A Swarm of over 600 Earthquakes Hit the Same Spot in California

Swarms of earthquakes can lead to a bigger one, so seismologists are keeping a close eye on the area.
Fabienne Lang
The swarm of recent earthquakesUSGS Earthquakes/Twitter

California is known for having earthquakes, that's no news. But what is news is when over 600 earthquakes hit one spot.

This 'formation' of earthquakes is called a swarm, and they hit the area near the Southern Californian town of Westmorland over the past few days, as per the Southern California Seismic Network (SCSN).

Caltech and the U.S. Geological Survey (USGS) created a report that was published on Thursday, which highlighted the earthquakes' magnitudes. The smallest magnitude was 1.1, and the highest was 4.9.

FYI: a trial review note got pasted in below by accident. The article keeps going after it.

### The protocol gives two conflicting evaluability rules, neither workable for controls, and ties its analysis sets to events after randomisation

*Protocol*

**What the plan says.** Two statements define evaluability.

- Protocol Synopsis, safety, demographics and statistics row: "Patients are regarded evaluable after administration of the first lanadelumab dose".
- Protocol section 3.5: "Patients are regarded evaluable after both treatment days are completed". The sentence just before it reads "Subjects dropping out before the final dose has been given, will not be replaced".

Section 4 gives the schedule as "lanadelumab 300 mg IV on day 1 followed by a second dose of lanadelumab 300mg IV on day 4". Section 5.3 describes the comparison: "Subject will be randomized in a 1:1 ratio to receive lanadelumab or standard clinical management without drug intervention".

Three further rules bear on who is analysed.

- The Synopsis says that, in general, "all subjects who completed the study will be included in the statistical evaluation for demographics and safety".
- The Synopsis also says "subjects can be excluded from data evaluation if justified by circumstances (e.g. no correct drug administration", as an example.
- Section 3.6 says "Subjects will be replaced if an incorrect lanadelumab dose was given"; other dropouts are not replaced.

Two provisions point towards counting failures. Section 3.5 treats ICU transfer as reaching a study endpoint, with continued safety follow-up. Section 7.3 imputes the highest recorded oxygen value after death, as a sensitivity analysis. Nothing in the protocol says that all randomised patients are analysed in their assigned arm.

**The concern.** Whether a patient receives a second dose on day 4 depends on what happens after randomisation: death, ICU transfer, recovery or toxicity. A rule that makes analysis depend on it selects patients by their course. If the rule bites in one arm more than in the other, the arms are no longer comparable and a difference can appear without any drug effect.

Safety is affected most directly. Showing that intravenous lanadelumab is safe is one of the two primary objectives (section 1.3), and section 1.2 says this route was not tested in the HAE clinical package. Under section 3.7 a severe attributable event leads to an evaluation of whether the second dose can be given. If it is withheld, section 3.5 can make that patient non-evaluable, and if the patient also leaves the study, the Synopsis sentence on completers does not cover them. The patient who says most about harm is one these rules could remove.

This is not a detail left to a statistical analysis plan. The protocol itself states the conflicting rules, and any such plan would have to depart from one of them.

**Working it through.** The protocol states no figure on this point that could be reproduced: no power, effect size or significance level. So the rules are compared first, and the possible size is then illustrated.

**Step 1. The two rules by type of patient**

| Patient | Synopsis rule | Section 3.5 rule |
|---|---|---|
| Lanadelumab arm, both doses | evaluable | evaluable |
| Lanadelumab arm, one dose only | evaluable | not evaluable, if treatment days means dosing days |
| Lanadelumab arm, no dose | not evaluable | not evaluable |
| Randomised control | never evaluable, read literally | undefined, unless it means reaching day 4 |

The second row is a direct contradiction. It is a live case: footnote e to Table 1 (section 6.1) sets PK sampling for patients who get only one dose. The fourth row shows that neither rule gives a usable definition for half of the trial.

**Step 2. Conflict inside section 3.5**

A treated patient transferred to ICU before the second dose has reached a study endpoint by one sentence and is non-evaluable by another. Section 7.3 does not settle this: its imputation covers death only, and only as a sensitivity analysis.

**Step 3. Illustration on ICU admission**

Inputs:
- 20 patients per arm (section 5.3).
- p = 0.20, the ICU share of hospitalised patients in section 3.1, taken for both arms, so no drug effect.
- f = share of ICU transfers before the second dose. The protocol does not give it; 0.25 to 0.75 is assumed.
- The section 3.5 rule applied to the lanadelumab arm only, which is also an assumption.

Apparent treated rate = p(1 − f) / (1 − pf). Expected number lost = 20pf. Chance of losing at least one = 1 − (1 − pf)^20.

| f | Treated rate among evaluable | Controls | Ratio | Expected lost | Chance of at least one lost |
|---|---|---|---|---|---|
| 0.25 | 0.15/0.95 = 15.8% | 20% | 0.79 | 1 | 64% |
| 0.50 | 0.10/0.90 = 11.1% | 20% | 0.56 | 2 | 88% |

Trembling earth

Seismologist, Dr. Lucy Jones, pointed out on Twitter that at least 45 earthquakes took place in the area in just two and a half hours on Wednesday. Jones even described the shaking phenomenon as "one of the largest swarms we have had in the Imperial Valley," which is saying a lot given Imperial Valley marks one of the most active seismic regions in Southern California.

Swarms are known for lasting a while. The USGS wrote in the report that some past swarms have lasted up to 20 days, while the average usually last a week.

The area where the earthquakes happened is an active seismic region and is known for its swarms. This particular swarm happened in the Brawley Seismic Zone, which is an area that connects the large San Andreas fault — one of the most dangerous and active zones — to the Imperial fault.

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